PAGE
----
Hidden Agenda (2017) is an adventure noir crime thriller. It's from the people who made Until Dawn, but uses the PlayLink technology to let multiple people play on the PlayStation using their smartphones to interact and make decisions.
You play homicide detective Becky Marney and district attorney Felicity Graves. Together you are investigating the case of a serial killer known as The Trapper. The game has a dark feel and looks like a movie. Visuals are supported by powerful audio. It really is a genre movie that you can interact with to affect the story.
Play involves you and your friends making decisions to affect how the game evolves. There is no exploration or moving around the environment. Instead, each player has a different perspective on what is happening and access to different information. However, you can use your smartphone to control a flashlight in hidden object (point-and-click adventure) style scenes where you are looking for clues. Once you have all the information you need, you all vote on what to do next.
At times there are challenges that require quick reactions to complete. Along with the other decisions, succeeding or failing these challenges can also determine the outcome of the story. Like with Heavy Rain or Detroit Become Human, failing can result in a character's death or survival.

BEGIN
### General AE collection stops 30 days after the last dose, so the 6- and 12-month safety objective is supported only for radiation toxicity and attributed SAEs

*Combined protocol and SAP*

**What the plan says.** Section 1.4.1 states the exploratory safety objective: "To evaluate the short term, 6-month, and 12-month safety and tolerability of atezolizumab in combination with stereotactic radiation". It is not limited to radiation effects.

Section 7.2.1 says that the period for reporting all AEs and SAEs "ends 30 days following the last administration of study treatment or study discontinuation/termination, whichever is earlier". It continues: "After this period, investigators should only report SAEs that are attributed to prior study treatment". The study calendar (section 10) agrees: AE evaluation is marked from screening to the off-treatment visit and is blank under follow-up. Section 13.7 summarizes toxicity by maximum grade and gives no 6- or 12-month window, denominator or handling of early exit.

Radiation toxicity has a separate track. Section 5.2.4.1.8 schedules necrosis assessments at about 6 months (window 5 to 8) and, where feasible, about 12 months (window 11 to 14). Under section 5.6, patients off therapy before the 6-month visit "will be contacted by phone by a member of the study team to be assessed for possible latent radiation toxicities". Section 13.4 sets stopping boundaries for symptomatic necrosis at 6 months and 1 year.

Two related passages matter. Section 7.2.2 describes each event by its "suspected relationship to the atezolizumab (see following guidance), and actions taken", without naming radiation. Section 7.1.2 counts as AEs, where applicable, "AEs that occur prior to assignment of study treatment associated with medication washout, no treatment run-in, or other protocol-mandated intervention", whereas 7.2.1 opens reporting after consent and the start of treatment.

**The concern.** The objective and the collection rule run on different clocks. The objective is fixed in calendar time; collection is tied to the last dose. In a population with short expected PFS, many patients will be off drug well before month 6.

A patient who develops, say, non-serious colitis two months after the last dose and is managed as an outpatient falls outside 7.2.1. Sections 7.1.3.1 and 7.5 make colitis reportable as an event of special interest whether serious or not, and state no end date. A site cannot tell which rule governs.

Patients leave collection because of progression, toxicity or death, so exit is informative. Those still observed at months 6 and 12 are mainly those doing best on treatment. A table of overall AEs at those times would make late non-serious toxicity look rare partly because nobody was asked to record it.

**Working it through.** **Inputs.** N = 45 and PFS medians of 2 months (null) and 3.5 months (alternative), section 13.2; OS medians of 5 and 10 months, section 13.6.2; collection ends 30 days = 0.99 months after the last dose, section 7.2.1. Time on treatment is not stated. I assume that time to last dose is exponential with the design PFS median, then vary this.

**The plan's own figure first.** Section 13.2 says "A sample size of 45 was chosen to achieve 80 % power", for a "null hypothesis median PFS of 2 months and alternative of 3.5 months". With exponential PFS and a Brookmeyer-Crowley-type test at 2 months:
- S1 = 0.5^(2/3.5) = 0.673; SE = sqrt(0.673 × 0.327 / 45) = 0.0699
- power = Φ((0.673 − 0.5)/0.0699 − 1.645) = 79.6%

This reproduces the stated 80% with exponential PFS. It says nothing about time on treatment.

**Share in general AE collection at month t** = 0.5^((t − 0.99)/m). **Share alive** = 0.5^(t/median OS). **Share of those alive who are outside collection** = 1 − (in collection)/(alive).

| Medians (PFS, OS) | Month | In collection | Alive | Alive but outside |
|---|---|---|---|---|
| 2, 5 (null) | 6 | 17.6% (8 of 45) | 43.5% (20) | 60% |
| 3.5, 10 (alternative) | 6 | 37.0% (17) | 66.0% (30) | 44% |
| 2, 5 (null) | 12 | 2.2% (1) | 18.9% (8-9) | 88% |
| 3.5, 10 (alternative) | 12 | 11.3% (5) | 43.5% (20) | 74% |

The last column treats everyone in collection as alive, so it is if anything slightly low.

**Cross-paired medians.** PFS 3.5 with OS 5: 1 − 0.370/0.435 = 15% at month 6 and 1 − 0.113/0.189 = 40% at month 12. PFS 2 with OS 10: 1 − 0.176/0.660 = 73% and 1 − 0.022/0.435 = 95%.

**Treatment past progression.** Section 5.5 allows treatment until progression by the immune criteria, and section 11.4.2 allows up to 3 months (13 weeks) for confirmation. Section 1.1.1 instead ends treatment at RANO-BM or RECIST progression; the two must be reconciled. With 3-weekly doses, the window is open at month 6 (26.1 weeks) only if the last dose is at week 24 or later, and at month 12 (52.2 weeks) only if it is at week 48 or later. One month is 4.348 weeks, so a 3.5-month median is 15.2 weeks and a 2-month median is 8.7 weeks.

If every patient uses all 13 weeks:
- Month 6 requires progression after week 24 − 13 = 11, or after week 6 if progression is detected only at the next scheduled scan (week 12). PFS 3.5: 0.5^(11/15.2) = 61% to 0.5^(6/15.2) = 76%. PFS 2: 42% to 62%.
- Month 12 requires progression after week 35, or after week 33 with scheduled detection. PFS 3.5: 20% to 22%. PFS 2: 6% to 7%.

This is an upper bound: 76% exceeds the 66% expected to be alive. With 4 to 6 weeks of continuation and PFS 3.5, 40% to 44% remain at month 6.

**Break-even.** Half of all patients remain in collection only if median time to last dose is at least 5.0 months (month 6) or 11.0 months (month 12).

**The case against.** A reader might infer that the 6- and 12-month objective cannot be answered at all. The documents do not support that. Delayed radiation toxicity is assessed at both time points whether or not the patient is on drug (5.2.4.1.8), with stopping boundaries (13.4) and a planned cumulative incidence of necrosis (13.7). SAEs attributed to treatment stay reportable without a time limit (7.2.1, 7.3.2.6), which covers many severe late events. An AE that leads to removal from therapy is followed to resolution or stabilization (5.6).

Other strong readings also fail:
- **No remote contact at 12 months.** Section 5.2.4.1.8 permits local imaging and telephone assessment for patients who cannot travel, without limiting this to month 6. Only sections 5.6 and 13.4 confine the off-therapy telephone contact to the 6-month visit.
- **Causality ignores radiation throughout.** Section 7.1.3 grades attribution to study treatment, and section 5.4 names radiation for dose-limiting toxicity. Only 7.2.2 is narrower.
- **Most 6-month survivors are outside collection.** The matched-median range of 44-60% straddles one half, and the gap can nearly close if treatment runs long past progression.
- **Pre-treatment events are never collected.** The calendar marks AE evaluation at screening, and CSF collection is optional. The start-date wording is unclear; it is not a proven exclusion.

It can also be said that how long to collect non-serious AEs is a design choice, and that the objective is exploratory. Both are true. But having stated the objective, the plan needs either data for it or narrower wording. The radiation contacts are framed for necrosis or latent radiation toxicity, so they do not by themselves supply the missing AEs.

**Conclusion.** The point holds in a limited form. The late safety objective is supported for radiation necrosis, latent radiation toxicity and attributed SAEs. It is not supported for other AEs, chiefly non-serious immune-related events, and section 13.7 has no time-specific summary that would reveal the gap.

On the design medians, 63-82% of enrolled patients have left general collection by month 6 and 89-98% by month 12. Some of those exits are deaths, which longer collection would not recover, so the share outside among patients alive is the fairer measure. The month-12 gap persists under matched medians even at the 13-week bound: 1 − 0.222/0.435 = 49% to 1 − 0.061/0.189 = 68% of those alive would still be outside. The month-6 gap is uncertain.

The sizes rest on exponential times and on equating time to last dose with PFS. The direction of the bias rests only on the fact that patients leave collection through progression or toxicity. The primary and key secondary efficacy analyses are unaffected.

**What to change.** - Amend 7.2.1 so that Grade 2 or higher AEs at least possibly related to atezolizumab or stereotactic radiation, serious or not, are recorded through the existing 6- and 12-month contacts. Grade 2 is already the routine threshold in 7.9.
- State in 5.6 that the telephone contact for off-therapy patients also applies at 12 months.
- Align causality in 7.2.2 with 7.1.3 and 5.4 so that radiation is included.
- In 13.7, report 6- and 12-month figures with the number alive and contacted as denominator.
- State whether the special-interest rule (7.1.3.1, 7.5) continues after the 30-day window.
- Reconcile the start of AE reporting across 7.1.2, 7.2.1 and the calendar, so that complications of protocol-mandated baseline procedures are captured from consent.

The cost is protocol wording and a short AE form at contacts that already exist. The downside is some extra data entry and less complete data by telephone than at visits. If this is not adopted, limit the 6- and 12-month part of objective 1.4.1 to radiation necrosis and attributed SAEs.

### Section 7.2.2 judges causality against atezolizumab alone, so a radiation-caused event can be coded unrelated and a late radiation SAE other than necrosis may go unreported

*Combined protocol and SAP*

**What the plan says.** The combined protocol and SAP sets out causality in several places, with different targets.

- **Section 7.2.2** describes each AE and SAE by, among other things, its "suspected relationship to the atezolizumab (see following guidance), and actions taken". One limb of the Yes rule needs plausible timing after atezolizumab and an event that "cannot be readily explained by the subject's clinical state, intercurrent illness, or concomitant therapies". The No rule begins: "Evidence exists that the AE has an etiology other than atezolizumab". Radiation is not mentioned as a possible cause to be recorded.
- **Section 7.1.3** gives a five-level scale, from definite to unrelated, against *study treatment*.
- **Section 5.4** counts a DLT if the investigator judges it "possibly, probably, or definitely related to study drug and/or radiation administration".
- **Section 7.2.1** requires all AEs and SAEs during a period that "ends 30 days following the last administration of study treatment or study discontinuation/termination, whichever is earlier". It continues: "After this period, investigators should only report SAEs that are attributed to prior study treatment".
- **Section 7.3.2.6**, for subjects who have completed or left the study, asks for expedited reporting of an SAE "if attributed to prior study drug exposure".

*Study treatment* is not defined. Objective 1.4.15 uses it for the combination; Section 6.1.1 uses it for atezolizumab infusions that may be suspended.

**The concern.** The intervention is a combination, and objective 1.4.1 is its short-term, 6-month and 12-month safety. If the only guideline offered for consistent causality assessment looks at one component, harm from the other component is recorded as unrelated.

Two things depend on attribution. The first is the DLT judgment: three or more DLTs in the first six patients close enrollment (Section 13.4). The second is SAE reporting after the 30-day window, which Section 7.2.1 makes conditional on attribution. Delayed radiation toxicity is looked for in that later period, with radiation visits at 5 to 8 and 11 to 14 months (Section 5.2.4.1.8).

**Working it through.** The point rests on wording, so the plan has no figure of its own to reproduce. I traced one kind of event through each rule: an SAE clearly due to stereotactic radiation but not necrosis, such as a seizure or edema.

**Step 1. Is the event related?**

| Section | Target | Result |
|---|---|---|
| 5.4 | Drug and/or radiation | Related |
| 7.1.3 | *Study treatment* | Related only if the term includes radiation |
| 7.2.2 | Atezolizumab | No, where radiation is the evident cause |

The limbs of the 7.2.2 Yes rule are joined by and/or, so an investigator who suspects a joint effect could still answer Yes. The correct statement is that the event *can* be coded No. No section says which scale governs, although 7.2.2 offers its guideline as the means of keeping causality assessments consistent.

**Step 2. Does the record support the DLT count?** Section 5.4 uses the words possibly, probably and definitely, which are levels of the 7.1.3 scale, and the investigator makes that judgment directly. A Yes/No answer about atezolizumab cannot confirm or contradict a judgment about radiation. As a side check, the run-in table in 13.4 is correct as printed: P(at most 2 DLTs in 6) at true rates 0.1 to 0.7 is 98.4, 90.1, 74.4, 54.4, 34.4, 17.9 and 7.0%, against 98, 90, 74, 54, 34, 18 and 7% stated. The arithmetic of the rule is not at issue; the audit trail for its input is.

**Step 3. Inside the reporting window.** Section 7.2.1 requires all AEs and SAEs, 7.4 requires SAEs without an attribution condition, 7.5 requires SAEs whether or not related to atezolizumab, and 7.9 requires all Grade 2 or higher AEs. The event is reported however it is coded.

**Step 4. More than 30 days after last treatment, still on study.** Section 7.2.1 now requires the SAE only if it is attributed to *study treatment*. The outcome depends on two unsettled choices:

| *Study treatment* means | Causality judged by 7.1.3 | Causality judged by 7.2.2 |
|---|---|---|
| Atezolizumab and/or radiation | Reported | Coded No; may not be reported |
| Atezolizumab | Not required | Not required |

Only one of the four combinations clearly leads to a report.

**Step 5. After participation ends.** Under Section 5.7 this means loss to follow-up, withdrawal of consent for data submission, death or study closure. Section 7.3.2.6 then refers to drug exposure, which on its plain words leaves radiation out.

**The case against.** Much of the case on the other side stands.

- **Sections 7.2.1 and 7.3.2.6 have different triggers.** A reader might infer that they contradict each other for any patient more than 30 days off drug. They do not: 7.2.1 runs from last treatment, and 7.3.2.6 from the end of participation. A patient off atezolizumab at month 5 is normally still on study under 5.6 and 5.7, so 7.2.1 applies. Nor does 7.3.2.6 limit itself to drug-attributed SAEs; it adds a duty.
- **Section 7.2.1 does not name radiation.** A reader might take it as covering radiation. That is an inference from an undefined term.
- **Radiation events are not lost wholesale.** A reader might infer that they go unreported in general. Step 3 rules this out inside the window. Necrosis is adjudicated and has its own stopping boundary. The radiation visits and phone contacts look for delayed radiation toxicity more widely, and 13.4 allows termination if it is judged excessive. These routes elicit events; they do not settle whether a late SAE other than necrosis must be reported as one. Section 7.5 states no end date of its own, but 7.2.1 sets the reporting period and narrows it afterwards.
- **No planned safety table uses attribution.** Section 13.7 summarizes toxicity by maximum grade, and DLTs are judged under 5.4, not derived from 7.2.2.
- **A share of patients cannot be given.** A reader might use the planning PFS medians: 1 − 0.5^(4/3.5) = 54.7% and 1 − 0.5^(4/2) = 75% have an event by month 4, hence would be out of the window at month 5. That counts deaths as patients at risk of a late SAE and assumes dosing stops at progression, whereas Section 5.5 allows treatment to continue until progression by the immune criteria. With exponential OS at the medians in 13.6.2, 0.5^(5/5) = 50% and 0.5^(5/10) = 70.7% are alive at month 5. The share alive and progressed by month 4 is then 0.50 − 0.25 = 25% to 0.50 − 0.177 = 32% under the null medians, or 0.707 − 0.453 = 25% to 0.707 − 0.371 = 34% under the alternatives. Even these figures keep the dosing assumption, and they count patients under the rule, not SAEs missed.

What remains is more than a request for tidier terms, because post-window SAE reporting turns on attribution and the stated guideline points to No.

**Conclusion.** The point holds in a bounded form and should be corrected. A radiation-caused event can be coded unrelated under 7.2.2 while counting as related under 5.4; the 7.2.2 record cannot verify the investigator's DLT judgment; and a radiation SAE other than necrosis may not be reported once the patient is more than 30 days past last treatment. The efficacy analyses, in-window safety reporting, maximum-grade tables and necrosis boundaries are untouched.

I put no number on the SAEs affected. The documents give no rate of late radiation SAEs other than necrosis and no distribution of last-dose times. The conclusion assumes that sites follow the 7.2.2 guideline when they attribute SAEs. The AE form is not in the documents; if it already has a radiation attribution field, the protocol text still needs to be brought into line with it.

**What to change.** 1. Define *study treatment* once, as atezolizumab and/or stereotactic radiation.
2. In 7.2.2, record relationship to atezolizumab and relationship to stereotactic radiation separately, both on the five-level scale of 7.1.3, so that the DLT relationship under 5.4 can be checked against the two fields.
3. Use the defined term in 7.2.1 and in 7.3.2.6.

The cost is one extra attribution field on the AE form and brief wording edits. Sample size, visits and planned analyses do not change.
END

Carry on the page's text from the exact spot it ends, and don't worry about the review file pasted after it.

The app that you use to play the game also provides each player with lots of extra information. This includes character profiles, plots, events and clues. There are also lists of ripple events that have affected the path of the story.
If you play in competitive mode, periodically one player is given a hidden agenda. They need to try and get a particular action to happen before the end of the scene. Other players can also vote if they think they know who has the hidden agenda, which results in conversations and discussions like Among Us.
The result is a really unusual way to engage with a beautiful looking story. It works best as multiplayer where the combination of different perspectives and collaborative decision-making forces players to engage with what's happening on screen. It is designed for mature audiences, so parents will want to check it out before playing with even older teenagers.
Our examiner, Andy Robertson
, first checked Hidden Agenda 2 years ago. It was re-examined by Jo Robertson
and updated 5 months ago.